1968. Seekers at the doors of perception and gates of reality come to Fawney Rig, believing Alex Burgess can teach them how to do real magic. After some years, they drift away again. The quality of the guards who keep watch on Morpheus declines.

A strange thing is happening to Alex. He’s growing to look more and more like Cain: storyteller, keeper of the House of Mystery, and a servant of Morpheus. When Alex conjures up an apparition for his followers, it’s Cain’s pet gargoyle Gregory. This all stands to reason. He is keeping a house of mystery; Dream is a guest there, however unwillingly; and he’s telling stories to his groupies. In 1970, when they’ve drifted away, he stops looking quite so much like Cain. Perhaps it’s because he’s no longer telling stories.

1972, 1978, 1982, 1988. Alex Burgess gets old. Morpheus remains intransigent. Fred and Ernie, the guards who watch him now, are mere louts. In fact, if you look closely at the center panel on page 36, you’ll see that they’re Fred Flintstone and Barney Rubble. I don’t know whether that was in the script.

36-39: Paul brings Alex down to talk to Morpheus. As usual, the conversation goes nowhere. But as he’s turning Alex’s wheelchair to push it out of the room, one of its wheels cuts an arc through the the magical circle. Paul doesn’t notice. He doesn’t believe in magic.

Clear back on page 22, we had Roderick Burgess telling Morpheus that the magic circle traps him incorporeally, and the locked-down glass dome traps him physically. With the circle broken, his power is no longer bottled up. He hits Ernie with a microburst of REM sleep, grabs a handful of sand out of Ernie’s dream of the beach at Eastbourne, and then pretends to collapse unconscious onto the floor. Fred and Ernie panic, thinking he’s dead and that they’ll be blamed, so they call in Paul McGuire. Paul, concerned, has them unlock the dome. Morpheus blows sand in their eyes—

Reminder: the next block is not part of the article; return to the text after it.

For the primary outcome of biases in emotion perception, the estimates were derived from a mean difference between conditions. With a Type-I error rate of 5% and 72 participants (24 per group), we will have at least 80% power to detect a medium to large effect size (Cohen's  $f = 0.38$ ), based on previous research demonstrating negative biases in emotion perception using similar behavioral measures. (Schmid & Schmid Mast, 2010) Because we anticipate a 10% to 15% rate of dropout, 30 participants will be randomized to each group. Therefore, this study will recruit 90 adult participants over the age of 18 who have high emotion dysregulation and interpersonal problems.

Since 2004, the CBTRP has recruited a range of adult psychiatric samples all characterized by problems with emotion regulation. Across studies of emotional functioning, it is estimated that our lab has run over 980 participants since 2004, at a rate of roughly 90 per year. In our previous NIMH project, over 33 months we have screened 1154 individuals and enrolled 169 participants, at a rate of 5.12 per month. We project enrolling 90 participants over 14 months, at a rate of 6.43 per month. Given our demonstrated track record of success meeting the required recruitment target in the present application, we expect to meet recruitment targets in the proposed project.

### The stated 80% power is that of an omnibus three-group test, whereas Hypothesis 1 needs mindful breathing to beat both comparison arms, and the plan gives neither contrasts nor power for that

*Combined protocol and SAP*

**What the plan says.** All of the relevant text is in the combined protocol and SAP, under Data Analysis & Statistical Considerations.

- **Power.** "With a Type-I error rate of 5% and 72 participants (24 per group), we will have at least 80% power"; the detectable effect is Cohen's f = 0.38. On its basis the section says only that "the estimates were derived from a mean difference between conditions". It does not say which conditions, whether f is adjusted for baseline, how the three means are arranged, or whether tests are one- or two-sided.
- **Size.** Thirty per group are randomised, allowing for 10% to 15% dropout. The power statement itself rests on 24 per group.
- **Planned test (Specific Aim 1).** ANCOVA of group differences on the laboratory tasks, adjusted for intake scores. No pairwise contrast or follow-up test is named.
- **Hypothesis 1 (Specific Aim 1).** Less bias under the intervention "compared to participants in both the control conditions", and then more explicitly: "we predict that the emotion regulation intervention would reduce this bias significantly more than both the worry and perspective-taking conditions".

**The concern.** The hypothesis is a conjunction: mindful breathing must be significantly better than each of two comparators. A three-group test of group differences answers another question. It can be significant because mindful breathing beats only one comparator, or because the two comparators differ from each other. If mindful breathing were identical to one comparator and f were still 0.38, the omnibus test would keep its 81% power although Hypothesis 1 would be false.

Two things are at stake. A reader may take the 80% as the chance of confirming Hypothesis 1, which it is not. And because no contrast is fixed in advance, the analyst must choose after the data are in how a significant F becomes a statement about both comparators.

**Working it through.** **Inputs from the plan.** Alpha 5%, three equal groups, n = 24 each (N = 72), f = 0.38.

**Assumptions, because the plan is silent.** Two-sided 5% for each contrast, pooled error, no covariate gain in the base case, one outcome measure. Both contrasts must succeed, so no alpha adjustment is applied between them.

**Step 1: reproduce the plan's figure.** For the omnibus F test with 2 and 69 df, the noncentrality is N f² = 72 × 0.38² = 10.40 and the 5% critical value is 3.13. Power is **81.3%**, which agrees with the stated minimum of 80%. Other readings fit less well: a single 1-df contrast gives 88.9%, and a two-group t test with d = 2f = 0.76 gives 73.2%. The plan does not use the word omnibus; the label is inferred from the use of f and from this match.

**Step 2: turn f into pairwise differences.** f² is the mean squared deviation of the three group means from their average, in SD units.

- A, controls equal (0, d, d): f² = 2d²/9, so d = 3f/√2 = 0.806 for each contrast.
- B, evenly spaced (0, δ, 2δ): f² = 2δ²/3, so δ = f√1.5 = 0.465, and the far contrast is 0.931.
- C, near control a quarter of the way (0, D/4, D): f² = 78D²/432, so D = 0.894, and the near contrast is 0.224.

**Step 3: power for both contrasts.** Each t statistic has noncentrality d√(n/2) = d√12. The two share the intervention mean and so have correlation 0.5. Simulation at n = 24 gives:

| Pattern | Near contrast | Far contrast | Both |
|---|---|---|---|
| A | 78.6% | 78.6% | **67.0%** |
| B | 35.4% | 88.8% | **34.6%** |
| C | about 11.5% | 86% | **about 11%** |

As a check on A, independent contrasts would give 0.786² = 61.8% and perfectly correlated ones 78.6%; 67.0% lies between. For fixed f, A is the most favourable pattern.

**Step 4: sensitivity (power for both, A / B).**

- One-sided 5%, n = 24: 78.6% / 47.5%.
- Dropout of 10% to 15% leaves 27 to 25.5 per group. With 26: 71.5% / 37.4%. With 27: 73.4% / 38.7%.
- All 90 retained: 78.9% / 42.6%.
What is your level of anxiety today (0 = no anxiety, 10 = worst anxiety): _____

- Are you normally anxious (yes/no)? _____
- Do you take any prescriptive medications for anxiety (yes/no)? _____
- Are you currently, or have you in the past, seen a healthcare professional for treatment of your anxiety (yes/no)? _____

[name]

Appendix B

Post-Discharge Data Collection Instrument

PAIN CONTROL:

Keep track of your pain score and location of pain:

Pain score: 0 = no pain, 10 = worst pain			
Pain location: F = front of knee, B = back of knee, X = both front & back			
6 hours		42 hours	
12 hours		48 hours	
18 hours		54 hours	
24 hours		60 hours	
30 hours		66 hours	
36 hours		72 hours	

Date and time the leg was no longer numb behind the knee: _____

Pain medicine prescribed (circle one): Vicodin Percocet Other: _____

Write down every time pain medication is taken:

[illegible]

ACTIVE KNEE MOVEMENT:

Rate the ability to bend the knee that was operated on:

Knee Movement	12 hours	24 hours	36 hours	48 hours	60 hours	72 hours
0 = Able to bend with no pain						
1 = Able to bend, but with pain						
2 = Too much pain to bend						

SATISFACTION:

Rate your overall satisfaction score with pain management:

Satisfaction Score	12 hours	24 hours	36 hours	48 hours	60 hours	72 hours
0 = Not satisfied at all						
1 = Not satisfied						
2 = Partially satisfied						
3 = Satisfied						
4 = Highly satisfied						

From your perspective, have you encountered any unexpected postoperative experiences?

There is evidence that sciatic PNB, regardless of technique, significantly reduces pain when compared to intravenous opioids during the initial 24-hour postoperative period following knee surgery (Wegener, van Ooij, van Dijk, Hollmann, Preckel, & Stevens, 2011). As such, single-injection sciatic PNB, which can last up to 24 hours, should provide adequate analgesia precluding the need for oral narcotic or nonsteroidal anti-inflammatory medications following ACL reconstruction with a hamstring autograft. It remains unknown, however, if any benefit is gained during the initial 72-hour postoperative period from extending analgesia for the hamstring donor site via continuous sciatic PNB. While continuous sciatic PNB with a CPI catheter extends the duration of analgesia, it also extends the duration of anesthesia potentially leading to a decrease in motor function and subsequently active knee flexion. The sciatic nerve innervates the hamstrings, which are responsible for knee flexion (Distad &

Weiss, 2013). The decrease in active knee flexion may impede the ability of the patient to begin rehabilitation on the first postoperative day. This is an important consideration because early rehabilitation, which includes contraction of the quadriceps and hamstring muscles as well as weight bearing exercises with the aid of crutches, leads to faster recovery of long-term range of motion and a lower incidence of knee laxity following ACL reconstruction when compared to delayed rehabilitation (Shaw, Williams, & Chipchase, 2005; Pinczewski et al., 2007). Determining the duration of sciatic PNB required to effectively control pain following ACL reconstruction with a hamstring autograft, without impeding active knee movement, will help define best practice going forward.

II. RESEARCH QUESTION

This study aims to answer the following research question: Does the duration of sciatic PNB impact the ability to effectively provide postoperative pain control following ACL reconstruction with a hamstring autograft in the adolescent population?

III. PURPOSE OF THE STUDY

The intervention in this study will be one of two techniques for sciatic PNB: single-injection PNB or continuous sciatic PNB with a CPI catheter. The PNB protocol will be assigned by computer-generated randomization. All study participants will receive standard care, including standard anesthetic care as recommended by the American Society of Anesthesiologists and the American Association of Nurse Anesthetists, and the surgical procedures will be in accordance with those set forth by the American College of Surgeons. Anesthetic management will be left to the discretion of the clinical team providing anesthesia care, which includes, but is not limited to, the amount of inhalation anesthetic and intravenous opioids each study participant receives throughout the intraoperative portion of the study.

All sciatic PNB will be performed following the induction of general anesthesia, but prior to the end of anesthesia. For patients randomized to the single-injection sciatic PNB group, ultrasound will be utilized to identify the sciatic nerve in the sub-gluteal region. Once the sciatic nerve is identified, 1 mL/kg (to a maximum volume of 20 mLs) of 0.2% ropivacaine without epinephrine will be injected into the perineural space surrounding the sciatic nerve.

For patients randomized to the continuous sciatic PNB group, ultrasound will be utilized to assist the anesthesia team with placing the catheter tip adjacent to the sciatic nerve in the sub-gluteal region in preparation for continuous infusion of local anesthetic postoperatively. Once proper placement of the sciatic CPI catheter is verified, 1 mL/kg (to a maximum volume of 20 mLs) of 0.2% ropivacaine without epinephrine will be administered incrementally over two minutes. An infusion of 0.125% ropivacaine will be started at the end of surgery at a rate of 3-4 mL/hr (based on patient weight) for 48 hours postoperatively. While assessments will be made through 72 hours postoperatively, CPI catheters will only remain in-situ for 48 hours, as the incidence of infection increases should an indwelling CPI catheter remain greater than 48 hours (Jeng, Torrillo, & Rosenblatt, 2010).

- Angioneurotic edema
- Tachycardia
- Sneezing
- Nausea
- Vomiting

40: And escapes into the Dreaming.

41-42: A starving, naked Morpheus finds food and clothing in passing dreams. There’s a lovely vignette of Mort Notkin’s recurring anxiety dream:

In Mort Notkin’s recurring dream, he goes to this swell party, but he’s dressed as a clown.
He thought it was a costume party. He didn’t know.
Everyone laughs at him: Marilyn, Elvis, even the Duke…
Weird! That’s the first time a naked man has ever turned up to raid the buffet.
Dreams, go figure them.
Then Ron and Nancy turn up, and Mort’s back on familiar ground.

Some commentators think the smaller figures in the background of Mort’s dream are Jimmy Durante, Bela Lugosi, and Jane Fonda. I disagree. I think they’re Dustin Hoffman, Cary Grant, and Katherine Ross—not that it matters all that much, as long as they’re movie stars.

43: The sleepers awake. Ellie Marston is confused. Daniel Bustamonte is sane and coherent. Unity Kinkaid remembers her baby.

More analogue real-world events: some victims of the post-WWI Encephalitis lethargica epidemic were awakened in the late Sixties by giving them large doses of a new drug, L-DOPA. They weren't as lucky as Neil's characters, though. A few were permanently cured, but for the unfortunate remainder the benefits of the drug regimen were temporary, and they helplessly slipped back into trance-like immobility. Oliver Sacks, who was the neurologist in charge of the program, wrote a fascinating book about it: Awakenings. It’s become something of a minor classic. Check it out.